Soil Preparation – Before planting your herbs, we recommend carefully accessing and preparing the soil so that it has proper drainage. In North Texas, our heavy, sticky clay soil needs to be amended before you plant a new bed. Plant roots don’t get enough oxygen in clay soils. Raised beds, compost and other amendments help. Back to Earth composted cotton burrs and expanded shale are two of the best soil amendments to ensure success in your raised beds and mixed borders. Expanded shale, a gravel-size rock that is pumped full of air, aerates clay soil, makes it easy to work and helps it drain better. You only need to add it to the soil once and work it in:
• Till in 3 inches of expanded shale, 6 to 8 inches deep into existing weed free soil
• Till in 2-3 inches of composted cotton burrs
• Mix the expanded shale, compost and soil thoroughly
Top dress the bed with Landscape Mix.
Covington’s Soil Builder is a combination of expanded shale, composted cotton burrs and Texas greensand which can be used as a one-step application to save time and labor.
A raised bed garden is a garden built on top of your native soil, sometimes incorporating native soil, sometimes not. Raised bed gardens can be contained, such as when you build a wood or stone structure to keep the bed intact, or they can be more free form, with soil and amendments merely piled several inches high.
You can plant anything from herbs and vegetables to perennials and shrubs in a raised bed. The soil in a raised bed will warm sooner in the spring and raised beds allow gardening in poor soil areas, production is improved, and you gain accessibility, due to the higher than ground level plants and herbs.
Proper bed preparation allows plant roots to adjust and begin to grow more rapidly and deeply. Mulching will save you time and money because mulch keeps moisture in, but protects plants from heavy rainfall or extreme temperatures. Mulching also keeps weeds away. Good choices are hardwood, cedar or cypress mulch.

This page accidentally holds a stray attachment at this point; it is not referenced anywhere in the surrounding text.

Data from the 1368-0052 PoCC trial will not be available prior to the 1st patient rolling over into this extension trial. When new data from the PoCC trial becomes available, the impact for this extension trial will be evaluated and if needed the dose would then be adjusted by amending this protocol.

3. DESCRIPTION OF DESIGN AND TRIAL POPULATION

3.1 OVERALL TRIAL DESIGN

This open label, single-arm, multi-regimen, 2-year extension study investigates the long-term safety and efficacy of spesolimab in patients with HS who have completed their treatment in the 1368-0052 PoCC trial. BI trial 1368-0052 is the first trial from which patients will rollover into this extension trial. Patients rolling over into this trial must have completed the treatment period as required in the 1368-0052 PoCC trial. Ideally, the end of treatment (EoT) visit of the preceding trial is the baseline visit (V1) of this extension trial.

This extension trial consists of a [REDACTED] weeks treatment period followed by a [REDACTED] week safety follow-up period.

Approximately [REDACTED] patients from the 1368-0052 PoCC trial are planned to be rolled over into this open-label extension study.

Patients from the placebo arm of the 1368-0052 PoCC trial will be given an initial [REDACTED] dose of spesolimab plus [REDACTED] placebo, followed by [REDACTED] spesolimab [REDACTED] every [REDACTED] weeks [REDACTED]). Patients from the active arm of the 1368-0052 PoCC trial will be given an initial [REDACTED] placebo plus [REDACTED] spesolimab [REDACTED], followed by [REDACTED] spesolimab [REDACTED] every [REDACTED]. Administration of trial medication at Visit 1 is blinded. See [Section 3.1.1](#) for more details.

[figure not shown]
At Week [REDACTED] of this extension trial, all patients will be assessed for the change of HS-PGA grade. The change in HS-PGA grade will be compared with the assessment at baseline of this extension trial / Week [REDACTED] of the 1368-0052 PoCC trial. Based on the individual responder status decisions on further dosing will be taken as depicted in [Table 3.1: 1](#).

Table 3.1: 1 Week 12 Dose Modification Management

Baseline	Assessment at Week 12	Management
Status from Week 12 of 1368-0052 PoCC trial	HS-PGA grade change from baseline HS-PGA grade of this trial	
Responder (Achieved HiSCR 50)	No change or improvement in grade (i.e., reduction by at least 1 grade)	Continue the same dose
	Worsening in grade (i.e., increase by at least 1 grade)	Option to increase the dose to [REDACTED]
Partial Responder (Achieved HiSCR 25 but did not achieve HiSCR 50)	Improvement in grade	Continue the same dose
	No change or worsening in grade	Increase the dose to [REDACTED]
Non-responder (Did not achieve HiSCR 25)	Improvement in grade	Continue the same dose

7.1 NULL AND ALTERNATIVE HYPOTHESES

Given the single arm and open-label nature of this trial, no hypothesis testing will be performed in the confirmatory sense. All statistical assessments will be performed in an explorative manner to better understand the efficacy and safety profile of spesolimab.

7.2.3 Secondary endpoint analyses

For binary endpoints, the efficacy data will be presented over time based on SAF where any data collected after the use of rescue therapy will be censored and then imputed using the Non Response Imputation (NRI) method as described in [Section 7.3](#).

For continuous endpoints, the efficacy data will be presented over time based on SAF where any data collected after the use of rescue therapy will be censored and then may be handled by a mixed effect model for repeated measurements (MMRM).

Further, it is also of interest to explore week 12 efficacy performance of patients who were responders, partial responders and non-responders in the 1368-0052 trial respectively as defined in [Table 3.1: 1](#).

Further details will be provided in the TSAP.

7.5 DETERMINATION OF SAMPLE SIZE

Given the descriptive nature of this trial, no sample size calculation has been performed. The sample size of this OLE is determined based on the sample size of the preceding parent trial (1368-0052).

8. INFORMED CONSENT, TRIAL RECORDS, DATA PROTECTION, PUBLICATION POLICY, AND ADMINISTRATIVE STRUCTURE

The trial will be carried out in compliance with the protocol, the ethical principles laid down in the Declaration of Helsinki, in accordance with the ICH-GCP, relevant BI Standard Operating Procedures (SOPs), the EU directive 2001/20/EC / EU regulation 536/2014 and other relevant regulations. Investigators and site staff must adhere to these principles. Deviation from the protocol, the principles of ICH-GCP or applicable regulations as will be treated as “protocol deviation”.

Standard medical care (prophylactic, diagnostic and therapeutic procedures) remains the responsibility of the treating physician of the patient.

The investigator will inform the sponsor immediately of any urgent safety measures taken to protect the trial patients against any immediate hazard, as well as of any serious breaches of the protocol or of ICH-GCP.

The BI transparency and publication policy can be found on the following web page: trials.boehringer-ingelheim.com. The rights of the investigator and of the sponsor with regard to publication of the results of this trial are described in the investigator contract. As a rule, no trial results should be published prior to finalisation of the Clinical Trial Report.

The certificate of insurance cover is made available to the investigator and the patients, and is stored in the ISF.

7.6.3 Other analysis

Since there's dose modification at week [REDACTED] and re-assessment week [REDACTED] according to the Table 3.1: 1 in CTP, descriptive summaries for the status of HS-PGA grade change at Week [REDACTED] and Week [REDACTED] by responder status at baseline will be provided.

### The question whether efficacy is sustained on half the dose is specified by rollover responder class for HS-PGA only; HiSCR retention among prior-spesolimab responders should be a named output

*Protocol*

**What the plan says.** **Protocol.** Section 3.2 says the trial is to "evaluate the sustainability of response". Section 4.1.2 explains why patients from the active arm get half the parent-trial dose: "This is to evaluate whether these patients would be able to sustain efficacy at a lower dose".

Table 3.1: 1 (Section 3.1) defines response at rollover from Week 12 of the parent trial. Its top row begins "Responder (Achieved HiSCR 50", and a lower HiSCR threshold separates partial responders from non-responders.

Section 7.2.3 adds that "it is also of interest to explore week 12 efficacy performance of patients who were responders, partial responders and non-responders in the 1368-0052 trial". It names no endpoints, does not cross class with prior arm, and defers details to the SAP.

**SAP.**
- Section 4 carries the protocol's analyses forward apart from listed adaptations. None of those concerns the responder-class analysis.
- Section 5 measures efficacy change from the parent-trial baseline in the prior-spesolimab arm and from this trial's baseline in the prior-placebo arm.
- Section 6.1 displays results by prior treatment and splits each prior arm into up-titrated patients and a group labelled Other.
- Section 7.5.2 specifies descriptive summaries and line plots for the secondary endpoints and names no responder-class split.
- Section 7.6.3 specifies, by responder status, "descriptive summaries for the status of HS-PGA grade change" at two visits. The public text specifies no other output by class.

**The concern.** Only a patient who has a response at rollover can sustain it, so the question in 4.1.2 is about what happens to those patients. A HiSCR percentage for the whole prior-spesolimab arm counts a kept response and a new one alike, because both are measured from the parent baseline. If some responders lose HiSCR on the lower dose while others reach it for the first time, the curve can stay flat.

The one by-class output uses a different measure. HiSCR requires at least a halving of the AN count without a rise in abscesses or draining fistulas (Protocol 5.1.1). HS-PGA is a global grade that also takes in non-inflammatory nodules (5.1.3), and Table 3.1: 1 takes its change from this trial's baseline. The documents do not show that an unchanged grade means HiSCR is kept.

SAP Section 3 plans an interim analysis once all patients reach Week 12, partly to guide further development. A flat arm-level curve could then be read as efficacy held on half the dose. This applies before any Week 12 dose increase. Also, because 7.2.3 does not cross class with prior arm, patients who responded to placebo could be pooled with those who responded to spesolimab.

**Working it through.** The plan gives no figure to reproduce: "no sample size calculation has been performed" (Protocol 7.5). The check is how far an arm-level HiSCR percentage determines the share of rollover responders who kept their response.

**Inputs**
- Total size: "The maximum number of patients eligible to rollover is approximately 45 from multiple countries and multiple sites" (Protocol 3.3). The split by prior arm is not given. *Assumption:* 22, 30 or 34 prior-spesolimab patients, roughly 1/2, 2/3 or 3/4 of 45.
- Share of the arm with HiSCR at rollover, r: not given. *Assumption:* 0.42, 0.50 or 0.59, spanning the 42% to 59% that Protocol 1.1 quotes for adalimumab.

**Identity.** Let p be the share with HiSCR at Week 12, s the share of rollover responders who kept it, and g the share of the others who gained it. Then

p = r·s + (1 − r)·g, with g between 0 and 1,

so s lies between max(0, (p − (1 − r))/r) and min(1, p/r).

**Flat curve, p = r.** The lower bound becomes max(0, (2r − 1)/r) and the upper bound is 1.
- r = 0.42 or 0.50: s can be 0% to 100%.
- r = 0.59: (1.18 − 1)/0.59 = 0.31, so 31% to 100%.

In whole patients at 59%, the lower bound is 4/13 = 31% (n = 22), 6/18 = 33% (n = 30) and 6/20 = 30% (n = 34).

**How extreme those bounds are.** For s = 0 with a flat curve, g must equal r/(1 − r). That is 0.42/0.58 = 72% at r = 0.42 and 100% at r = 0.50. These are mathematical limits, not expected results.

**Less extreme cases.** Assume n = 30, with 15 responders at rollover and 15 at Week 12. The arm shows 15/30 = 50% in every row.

Many herbs prefer moderate to dry conditions and require good drainage in both containers and raised beds. It’s easy to correct poor drainage with expanded shale. It is important to always ‘deep water’ your plants rather than a light sprinkling, especially during the hot summer months. Encourage deeper root growth by soaking the soil, and then letting it become dry an inch or two down before you water again. When growing herbs in containers, combine several with the same watering requirements. Basil and cilantro are examples of herbs which prefer moist soil. They are not cold hardy, so plant them in their own container or with other varieties within the same herb family so you can bring these containers indoors in the event of a late freeze.
Most herbs prefer full sun, for those that do, 6 hours per day is ideal. In North Texas you might consider planting those herbs that tolerate part shade, in morning sun and afternoon shade conditions. Mints, chamomile, bee balm, catnip, basil, chives and lavender are examples of some herbs which would benefit from some shade in the afternoon (mints will thrive in a mostly shady condition but are also tolerant of full sun).
Herb Gardening in Containers – Herbs can be grown very successfully in containers and are a practical solution for people who have limited gardening space. You can easily move the containers to a warmer area if needed and back into the shade if the season gets too hot. Group containers together as close to your kitchen door as possible for easy access. Almost any container can be used for planting herbs as long as it has adequate drainage holes. Plant herbs on their own or in combination with other herbs. Leave ample space for all plants to grow. Prune faster growing herbs regularly so they don’t overgrow the slower ones.